Regarded by some as the definitive Holmes, Basil Rathbone certainly has had huge cultural impact (witness aforementioned Basil of Baker Street for an example!). He makes the role his own, and even manages to bring dignity to the later Universal films which transfer Holmes and Watson (and Mrs Hudson) to the 1940s and function for a time as wartime propaganda pieces. The main problem with the series does not lie with Rathbone, but rather with the decision to turn Nigel Bruce’s Watson from a perfectly capable doctor to a somewhat oafish and bumbling foil for Holmes. This appears to have been done to make Holmes seem more brilliant, but conversely it makes him less believable.
John Neville in A Study in Terror (1966)
Neville’s Sherlock is something of an action man – leaping around in the fog after his quarry, engaging in some impressive fisticuffs with a gang of goons (“Brisk work, Watson!”) and finally taking on Jack the Ripper in a rip-roaring punch-up. This is a Holmes with a blade in his cane, both literally and metaphorically, and Neville deserves far more recognition for his go at the role – if he had been offered a canon story to work with he would probably be even further up the list.
Jeremy Brett in The Adventures/ Return/ Case-Book/ Memoirs of Sherlock Holmes (1984-1994)
There are many who will accept no other contenders to the Holmes throne. Brett starred for a decade in ITV’s highly faithful adaptations and received high praise from public and critics alike. Given a likeable Watson in David Burke and then Edward Hardwicke, Brett shone in the role, particularly relishing the moments where Holmes gets to highlight his intellectual superiority. Sadly Brett died before he was able to finish the Conan Doyle canon, but his remains one of the most consistently entertaining, albeit rather too cynical, portrayals of Holmes.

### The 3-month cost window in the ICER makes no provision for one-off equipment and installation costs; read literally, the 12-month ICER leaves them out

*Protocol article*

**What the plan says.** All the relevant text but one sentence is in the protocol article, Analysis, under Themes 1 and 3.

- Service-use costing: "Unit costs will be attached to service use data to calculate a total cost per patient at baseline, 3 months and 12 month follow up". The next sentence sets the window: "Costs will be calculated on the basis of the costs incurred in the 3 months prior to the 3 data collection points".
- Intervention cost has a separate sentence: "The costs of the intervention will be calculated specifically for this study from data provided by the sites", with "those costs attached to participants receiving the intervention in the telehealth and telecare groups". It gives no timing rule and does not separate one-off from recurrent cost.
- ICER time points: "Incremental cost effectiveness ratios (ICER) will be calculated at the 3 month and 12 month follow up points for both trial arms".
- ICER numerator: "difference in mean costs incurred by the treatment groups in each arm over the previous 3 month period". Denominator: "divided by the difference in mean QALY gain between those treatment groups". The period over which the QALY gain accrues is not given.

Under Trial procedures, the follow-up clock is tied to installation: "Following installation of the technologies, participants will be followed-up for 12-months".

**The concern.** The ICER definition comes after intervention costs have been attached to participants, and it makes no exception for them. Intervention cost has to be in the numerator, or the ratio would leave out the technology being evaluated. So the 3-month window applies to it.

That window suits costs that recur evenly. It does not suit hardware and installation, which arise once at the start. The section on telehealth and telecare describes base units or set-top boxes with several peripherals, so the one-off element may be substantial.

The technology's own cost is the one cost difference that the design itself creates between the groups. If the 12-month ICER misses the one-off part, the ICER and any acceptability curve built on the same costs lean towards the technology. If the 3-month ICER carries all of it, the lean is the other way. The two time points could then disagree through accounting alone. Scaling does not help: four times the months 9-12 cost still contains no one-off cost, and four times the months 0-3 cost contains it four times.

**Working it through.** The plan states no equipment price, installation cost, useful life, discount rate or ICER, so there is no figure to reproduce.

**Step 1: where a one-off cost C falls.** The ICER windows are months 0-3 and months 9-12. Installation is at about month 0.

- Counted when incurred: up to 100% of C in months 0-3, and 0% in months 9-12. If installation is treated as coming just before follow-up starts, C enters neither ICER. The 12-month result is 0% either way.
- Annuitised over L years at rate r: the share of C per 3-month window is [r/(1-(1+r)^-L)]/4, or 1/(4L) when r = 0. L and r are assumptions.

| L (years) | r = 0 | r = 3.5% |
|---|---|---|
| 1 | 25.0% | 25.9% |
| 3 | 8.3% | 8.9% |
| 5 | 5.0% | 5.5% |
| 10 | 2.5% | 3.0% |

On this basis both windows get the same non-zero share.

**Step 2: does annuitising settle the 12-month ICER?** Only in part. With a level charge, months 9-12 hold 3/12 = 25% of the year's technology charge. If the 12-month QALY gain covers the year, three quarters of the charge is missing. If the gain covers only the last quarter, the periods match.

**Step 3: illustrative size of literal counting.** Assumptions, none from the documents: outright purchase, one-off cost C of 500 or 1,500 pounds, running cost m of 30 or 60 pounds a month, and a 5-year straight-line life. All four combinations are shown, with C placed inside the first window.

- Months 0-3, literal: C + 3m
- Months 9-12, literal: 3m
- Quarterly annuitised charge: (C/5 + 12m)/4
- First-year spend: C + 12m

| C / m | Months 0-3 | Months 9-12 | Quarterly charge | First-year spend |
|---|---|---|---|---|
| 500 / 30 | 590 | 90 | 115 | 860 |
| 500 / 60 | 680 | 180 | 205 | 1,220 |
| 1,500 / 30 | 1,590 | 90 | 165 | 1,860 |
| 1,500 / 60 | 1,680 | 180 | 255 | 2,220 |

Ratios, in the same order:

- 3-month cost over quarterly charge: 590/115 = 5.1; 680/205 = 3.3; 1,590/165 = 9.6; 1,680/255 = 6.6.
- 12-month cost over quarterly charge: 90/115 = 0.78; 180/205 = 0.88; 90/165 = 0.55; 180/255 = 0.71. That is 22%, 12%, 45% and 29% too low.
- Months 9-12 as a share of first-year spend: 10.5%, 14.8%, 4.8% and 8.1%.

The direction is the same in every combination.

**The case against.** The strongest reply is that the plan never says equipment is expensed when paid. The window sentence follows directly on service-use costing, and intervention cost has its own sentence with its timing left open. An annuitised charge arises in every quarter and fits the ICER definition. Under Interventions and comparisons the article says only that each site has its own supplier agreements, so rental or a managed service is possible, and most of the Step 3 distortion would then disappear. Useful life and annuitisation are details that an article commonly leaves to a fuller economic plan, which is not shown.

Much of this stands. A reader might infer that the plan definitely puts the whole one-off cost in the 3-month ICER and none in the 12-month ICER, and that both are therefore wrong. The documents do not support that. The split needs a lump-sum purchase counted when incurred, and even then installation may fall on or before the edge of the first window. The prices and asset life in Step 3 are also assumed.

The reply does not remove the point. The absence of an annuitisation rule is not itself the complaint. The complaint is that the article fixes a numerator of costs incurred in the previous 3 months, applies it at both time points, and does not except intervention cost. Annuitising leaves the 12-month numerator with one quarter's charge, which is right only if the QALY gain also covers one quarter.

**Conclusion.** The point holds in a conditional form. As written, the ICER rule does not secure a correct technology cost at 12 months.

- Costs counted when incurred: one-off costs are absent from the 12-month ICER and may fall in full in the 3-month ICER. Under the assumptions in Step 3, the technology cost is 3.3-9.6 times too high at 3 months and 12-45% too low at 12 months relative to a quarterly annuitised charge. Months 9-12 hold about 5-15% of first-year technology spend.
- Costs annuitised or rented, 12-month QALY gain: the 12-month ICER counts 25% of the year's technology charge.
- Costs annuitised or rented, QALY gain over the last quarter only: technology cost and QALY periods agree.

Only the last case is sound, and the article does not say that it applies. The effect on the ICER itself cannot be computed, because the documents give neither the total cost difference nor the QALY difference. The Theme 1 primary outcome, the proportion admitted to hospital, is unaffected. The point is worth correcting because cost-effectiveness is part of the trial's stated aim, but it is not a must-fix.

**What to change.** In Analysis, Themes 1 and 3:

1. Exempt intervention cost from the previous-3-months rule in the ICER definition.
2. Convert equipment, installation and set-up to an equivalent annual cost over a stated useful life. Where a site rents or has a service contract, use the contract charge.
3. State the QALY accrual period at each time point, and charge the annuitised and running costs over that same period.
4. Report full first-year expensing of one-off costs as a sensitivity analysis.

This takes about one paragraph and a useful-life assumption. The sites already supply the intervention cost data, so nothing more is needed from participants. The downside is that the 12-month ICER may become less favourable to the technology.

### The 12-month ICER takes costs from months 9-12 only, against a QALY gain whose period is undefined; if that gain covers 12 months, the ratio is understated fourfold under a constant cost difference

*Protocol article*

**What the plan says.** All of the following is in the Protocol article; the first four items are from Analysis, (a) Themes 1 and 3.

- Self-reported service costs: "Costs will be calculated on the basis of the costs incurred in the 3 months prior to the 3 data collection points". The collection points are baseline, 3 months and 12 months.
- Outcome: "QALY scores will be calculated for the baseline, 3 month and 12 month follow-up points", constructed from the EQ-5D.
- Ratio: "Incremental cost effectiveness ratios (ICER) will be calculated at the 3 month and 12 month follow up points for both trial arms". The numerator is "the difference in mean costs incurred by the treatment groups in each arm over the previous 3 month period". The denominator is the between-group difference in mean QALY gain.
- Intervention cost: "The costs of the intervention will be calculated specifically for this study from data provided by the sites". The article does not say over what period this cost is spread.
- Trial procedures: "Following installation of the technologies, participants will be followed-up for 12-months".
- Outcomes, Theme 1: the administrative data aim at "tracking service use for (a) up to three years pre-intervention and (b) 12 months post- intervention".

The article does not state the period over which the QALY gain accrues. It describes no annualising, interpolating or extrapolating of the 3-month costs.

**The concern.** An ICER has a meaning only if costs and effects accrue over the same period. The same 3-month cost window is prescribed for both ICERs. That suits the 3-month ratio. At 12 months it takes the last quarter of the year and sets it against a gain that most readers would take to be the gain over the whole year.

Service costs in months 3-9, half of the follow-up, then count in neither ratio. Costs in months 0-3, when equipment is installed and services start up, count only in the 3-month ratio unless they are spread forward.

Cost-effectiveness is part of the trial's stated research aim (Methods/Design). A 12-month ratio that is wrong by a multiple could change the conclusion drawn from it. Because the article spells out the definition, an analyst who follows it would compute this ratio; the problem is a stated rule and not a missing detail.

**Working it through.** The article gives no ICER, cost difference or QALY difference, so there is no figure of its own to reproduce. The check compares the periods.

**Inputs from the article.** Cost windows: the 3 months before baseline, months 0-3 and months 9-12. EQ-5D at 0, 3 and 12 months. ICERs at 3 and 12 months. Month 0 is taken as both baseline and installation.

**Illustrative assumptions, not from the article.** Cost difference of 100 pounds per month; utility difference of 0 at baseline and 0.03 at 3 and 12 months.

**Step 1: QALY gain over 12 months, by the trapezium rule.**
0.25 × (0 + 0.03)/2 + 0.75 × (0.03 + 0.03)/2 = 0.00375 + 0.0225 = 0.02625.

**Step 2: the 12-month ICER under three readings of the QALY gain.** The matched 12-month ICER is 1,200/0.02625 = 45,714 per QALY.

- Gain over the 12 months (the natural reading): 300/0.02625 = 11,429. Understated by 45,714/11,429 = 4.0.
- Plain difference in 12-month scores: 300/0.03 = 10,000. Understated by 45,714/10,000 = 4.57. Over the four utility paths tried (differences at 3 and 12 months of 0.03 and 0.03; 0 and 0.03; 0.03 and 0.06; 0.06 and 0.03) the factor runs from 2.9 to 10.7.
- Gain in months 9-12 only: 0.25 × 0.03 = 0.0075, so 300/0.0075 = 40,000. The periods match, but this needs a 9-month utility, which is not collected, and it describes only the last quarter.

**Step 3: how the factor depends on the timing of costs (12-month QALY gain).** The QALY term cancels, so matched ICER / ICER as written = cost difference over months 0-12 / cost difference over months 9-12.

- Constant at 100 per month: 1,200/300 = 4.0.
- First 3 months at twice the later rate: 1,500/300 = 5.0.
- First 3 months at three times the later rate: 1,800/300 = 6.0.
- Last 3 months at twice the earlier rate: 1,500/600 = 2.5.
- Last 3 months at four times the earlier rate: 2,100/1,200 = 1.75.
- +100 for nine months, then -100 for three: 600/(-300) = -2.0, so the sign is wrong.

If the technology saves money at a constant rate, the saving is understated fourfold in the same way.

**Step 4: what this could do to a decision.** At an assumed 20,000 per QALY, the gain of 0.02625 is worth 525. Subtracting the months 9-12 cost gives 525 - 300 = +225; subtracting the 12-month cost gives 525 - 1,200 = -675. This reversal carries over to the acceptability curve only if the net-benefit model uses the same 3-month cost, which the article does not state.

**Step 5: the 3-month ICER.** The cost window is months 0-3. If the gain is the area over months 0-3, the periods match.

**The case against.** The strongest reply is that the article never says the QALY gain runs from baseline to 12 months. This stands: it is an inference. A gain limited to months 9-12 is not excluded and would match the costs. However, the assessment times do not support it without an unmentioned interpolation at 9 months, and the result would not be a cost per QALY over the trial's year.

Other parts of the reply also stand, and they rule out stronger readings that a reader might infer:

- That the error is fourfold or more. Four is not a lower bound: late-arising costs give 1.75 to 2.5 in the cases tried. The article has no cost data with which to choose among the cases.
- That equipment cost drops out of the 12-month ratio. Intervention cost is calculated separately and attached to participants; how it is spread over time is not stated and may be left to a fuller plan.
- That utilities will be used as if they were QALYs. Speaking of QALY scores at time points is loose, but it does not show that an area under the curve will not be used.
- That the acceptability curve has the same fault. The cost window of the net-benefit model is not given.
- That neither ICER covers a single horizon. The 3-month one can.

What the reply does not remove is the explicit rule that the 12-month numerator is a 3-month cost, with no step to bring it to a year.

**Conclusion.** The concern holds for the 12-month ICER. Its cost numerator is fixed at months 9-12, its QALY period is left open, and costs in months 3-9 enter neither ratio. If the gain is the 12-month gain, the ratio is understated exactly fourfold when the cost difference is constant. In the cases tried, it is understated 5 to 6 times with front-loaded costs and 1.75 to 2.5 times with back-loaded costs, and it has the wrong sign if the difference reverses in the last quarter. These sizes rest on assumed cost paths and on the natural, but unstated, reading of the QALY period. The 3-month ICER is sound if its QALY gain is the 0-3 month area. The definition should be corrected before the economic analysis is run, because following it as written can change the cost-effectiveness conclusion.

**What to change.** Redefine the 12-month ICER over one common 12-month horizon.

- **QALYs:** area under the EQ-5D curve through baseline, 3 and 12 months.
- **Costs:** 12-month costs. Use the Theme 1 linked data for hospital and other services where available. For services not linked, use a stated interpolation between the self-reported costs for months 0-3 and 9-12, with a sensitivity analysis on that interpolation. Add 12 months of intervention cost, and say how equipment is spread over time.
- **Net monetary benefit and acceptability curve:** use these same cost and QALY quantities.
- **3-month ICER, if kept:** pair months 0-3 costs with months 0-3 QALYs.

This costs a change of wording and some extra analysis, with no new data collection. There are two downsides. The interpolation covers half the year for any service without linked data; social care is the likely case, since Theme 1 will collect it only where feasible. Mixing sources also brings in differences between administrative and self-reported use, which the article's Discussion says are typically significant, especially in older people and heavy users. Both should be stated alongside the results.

Peter Cushing in The Hound of the Baskervilles (1959)
Peter Cushing actually essayed the role a number of times, but his peak has to be in Hammer’s version of Conan Doyle’s most famous tale. In the same way as he turned Van Helsing from a boring old Dutchman into a committed agent for goodness with a penchant for a good ruck, so Cushing brings out the driven, obsessive dark side of Holmes. He is a joy to watch, subtly portraying Holmes as a hungry man – desperate to nourish himself either intellectually on the case or with a fix of morphine. Crucially he remains immensely likeable and human, proving that with the right actor the complicated character of Sherlock Holmes as written by Conan Doyle can indeed be brought to life.

War Horse (2012)

Image: Disney

The play War Horse is universally acclaimed, loved, and has reduced many of our friends to floods of tears. Our concern for the film was that Steven Spielberg’s not a director known for reining in excessive sentimentality.

On a farm in Devon, young Albert (Jeremy Irvine) forms a special bond with a horse his father (Peter Mullan) buys to spite his landlord (David Thewlis), and proves everyone wrong when he trains him. But when the war comes Dad sells the horse to Captain Nicholls (Tom Hiddleston), which puts the horse on a journey that includes soldiers from both sides as well as civilians.

While it’s certainly guilty of this to some extent, there are also moments of moving humanity. Things get off to an unsatisfying start, with family life on the (sort of) hard-scrabble Devonshire farm being exactly as clichéd as we feared. But once boy and horse are separated, things pick up and Spielberg starts hitting the right notes. The scenes with Hiddleston and Benedict Cumberbatch (Sherlock) are the high point with a poignant depiction of a unit not ready for 20th Century warfare. But the subsequent chapters, including the German teenage soldiers who decide to desert and the jam-maker and his granddaughter, don’t quite get that balance right despite good performances.

It’s not without its touching moments. The scenes in the trenches and No Man’s Land are powerful, as you’d expect. When Spielberg presents moments of humanity, both tragic and heroic, in the face of war, you remember how great he can be. But too often sentiment gives way to sentimentalism.

War Horse is a solid enough family film with a wealth of acting talent but it could have done with a firmer hand on the syrup.



Thursday, 26 January 2012

Shame (2012)

Image: Momentum Pictures